Many seafood companies wish to sdistinguish themselves by offering better quality products. Organically farmed salmon is expected to offer a high quality because many of the downsides of conventional farming are tackled: the salmon has more space (the concentrations of fish per tank can be up to half of regular fish farms), no antibiotics or pesticides are used, the feed is GMO-free, has no artificial colouring and the origin is sustainable (MSC fish).
But in an abundance of certification schemes, logo’s and claims, how do you know if the salmon is truly organically farmed?
It is important to know whether the salmon is certified by a recognised certification scheme. The requirements for organic farming are established by the European Commission and the green leaf of the EU proofs it is organic. Nationally recognised schemes are Eko (NLD), Naturland (DE), Bio Suisse (CH), Soil Association (UK), Debio (NO) and Ecocert (FR). Next to this, you will regularly find labels like Label Rouge. This label is often presented as if guaranteeing organically farmed practice, but this is not the case. The label guarantees a product of ‘higher quality than comparable products’. The guarantees it offers thereto, are very different than the requirements of organic farming.
It is not a simple task to guarantee salmon is organically farmed. Many labels and certifications should therefore be seen as using organically farmed claims as a marketing technique, rather than actually meeting the requirements of organic farming. The Freedom Food Label of the British RSPCA should also not be seen as guaranteeing organic farming. It is a standard for animal welfare. Other producers use terminology like ‘farmed in pristine water’ or ‘farmed without the usage of antibiotics, hormones or growth stimulators’. The absence of hormones or growth stimulators is however already guaranteed by European law. Antibiotics are only used in salmon farming when the sea lice are causing infections for the salmon, but never in a prophylactic way.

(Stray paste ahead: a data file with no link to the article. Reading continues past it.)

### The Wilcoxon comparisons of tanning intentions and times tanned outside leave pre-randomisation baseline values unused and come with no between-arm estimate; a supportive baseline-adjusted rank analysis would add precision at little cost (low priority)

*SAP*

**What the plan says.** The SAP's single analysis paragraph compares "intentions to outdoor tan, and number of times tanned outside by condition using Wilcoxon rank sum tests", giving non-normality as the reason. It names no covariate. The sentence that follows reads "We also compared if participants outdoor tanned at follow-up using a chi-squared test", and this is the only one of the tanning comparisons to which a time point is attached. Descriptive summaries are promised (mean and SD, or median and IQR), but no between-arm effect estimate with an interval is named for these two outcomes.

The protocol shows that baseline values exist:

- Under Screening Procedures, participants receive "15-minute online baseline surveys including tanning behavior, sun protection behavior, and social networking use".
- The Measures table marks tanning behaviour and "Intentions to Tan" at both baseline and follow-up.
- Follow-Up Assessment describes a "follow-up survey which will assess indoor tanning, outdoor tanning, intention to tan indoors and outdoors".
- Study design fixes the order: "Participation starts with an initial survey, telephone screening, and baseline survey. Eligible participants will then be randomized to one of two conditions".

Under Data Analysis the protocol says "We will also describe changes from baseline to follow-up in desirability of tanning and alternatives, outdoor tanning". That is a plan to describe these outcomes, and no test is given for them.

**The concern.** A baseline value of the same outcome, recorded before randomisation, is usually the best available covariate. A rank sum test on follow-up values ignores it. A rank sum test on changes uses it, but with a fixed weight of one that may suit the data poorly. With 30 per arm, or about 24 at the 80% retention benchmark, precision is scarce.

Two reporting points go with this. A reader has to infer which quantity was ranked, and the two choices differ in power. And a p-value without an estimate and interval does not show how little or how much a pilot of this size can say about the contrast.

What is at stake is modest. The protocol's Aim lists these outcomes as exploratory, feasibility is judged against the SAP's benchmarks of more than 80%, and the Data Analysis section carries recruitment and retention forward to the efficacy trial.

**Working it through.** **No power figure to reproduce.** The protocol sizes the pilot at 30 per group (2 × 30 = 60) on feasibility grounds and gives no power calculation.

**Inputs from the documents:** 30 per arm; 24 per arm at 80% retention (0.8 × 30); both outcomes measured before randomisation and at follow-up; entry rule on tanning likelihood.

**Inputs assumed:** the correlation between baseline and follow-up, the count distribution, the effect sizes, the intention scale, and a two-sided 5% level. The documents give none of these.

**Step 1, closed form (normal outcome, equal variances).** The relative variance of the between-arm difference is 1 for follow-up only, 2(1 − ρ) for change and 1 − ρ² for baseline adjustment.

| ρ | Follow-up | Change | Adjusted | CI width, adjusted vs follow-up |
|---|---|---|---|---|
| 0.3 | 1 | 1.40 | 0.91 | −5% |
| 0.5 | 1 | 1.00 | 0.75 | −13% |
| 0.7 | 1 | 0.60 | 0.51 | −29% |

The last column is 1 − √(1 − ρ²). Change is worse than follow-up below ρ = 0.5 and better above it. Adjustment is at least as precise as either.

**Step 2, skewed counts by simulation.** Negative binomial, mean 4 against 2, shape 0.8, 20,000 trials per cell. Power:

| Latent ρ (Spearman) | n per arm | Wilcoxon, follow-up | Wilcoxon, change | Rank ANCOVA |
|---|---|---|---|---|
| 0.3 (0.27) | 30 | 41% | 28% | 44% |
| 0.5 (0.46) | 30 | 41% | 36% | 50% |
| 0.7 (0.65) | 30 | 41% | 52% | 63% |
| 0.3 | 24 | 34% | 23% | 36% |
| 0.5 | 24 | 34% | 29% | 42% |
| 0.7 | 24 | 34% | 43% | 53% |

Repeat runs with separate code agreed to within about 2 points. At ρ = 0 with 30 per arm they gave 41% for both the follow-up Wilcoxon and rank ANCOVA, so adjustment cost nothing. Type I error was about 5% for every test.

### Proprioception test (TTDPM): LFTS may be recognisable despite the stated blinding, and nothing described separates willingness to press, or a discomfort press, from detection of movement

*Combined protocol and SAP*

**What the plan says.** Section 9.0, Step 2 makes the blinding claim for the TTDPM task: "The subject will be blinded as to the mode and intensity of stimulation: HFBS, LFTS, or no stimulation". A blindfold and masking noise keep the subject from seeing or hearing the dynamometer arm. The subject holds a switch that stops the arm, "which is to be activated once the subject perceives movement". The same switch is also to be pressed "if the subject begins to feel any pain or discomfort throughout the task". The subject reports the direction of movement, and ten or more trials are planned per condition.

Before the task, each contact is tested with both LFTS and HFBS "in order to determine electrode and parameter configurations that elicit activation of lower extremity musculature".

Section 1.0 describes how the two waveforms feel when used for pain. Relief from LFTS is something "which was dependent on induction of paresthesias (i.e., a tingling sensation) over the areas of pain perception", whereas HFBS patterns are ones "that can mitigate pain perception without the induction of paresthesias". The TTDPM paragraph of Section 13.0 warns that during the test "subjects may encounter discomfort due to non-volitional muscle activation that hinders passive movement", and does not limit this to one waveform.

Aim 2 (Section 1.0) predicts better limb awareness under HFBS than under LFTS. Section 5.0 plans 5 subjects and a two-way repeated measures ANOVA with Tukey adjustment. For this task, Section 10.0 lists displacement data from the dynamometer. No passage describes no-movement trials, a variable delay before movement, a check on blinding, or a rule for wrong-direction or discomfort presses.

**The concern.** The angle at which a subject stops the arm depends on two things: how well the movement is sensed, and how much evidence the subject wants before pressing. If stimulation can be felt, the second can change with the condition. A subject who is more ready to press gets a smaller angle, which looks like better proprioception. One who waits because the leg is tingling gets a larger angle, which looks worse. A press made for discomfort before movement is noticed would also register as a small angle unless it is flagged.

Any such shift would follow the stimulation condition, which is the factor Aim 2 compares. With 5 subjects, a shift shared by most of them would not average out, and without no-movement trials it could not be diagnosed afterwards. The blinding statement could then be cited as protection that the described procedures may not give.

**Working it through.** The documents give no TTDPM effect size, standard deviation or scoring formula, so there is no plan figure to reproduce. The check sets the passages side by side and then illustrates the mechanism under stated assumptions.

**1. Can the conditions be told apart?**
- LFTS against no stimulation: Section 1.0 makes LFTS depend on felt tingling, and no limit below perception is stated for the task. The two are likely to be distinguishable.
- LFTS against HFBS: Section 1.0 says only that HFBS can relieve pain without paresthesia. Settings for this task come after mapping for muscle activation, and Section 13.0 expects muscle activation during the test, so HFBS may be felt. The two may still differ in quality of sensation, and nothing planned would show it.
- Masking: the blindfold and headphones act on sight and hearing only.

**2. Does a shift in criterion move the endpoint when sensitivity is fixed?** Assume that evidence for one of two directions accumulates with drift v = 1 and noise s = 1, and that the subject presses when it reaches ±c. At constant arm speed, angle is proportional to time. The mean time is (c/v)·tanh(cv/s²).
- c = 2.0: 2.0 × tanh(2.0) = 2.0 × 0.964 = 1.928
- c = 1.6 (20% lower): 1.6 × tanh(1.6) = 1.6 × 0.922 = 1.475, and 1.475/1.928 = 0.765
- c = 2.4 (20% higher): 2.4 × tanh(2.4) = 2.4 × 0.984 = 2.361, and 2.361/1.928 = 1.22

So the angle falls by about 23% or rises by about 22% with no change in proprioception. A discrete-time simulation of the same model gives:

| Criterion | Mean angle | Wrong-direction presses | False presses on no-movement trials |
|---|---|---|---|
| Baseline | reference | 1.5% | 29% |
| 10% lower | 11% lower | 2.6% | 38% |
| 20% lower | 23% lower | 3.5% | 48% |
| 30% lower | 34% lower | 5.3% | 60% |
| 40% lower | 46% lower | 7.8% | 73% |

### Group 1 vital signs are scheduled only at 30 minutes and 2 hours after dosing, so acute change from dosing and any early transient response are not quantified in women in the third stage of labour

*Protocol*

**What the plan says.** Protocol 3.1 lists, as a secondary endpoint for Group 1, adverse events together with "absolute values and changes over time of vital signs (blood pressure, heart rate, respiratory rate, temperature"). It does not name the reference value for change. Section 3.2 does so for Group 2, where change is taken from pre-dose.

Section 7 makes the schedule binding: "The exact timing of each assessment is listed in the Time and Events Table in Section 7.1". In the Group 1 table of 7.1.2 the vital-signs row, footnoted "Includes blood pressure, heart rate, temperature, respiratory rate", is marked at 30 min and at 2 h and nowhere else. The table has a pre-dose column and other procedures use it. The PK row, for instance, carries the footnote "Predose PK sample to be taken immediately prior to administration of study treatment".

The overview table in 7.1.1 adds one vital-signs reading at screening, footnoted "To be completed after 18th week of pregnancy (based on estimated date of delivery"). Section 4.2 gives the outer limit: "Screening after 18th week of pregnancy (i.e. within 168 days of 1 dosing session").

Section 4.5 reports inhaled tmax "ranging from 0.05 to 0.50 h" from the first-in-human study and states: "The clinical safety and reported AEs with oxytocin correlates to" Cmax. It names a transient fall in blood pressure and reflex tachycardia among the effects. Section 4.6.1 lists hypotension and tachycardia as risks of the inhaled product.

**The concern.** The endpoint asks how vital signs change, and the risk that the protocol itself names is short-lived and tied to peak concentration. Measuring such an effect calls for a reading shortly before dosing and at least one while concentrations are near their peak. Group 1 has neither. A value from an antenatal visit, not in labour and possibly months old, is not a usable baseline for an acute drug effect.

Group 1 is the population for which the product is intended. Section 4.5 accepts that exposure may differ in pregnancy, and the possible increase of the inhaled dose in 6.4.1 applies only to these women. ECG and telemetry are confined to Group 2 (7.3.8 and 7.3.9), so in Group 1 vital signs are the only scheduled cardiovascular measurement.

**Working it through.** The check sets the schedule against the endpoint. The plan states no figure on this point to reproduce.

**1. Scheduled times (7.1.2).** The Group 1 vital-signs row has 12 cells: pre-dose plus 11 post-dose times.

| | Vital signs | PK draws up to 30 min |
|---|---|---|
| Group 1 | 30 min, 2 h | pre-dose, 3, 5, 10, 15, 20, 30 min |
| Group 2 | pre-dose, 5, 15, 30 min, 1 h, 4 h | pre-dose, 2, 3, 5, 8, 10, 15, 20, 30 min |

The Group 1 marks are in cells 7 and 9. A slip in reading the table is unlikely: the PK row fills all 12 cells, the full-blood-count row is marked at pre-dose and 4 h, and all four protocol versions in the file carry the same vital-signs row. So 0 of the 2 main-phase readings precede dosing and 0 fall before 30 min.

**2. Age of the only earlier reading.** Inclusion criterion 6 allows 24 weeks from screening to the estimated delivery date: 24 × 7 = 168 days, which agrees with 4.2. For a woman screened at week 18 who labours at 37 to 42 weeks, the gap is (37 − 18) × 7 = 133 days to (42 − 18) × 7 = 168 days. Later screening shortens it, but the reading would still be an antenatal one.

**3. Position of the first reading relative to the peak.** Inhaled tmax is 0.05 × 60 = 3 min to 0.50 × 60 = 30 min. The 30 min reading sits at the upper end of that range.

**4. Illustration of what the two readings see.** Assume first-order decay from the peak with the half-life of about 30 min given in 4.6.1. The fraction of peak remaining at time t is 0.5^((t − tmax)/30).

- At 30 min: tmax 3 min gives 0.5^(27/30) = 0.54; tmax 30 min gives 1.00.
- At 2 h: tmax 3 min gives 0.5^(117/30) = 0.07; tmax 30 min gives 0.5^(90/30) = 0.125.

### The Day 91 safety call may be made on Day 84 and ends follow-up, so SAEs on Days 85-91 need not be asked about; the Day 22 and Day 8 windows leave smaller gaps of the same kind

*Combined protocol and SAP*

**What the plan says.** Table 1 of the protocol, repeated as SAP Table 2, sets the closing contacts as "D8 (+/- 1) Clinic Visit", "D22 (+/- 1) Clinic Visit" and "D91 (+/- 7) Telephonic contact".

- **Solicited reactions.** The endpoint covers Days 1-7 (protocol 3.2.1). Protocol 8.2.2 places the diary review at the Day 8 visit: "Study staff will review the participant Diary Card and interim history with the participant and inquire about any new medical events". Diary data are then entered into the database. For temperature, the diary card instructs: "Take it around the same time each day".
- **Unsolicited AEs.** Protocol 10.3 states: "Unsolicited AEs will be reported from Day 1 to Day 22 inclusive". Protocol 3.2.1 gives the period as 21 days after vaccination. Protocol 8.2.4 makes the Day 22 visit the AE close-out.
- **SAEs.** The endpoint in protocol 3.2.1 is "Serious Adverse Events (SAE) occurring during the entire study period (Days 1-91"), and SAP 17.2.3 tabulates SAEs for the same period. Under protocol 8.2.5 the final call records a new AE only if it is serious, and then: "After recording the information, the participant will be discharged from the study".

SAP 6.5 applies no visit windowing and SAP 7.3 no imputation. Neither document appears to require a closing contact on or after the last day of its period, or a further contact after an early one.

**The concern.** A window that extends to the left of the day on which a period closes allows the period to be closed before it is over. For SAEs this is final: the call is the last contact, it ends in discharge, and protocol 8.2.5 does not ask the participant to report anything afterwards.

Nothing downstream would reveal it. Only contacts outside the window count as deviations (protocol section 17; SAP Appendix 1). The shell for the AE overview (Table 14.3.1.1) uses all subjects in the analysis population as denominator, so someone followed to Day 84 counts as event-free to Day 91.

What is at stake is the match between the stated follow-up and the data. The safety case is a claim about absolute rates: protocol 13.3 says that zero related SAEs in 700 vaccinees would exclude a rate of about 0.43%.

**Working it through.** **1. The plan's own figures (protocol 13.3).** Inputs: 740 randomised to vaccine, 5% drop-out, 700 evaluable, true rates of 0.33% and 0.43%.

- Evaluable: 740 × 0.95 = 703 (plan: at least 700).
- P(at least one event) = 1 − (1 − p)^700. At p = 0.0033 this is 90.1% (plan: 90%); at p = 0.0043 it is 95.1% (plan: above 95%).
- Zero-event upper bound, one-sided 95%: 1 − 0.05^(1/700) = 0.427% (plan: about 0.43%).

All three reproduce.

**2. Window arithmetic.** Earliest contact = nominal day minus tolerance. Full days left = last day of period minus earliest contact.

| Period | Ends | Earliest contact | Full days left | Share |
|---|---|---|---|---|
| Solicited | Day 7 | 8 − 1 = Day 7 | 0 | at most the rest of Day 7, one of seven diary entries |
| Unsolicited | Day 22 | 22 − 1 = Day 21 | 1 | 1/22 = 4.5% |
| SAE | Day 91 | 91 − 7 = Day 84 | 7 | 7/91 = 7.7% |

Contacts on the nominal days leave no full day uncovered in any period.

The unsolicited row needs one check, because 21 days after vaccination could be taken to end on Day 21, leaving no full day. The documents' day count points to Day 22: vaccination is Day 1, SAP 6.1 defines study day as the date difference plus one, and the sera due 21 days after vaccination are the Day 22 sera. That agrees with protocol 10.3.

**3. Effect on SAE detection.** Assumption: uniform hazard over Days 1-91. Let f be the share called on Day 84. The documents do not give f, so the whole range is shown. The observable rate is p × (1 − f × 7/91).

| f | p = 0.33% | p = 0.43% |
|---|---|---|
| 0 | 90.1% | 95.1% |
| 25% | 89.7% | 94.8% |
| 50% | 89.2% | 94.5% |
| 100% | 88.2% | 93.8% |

At times, companies have managed to get a good reputation because it started with a sustainable practice. An example is the Loch Duart farm, which used to be marked as green on the VISwijzer (our seafood rating system). Over ten years ago it was known as an innovative salmon farming company, but the level of sustainability the company offers now is unclear. Some factors indicate the standard offered by this company is not what it used to be, for instance by exceeding the allowable level of sea lice by three times as much.
Responsibly farmed salmon is mostly ASC certified nowadays. This differs from organic, because ASC specifically applies criteria to sustainability. ASC sets more concrete, measurable criteria. The organic standard sets more stringent criteria regarding feed and animal welfare than the ASC standard. ASC salmon is therefore lower in price. Good Fish Foundation recommends both farmed salmon with an ASC certification as well as salmon with a recognised organic logo.
Image courtesy of Norwegian Seafood Council.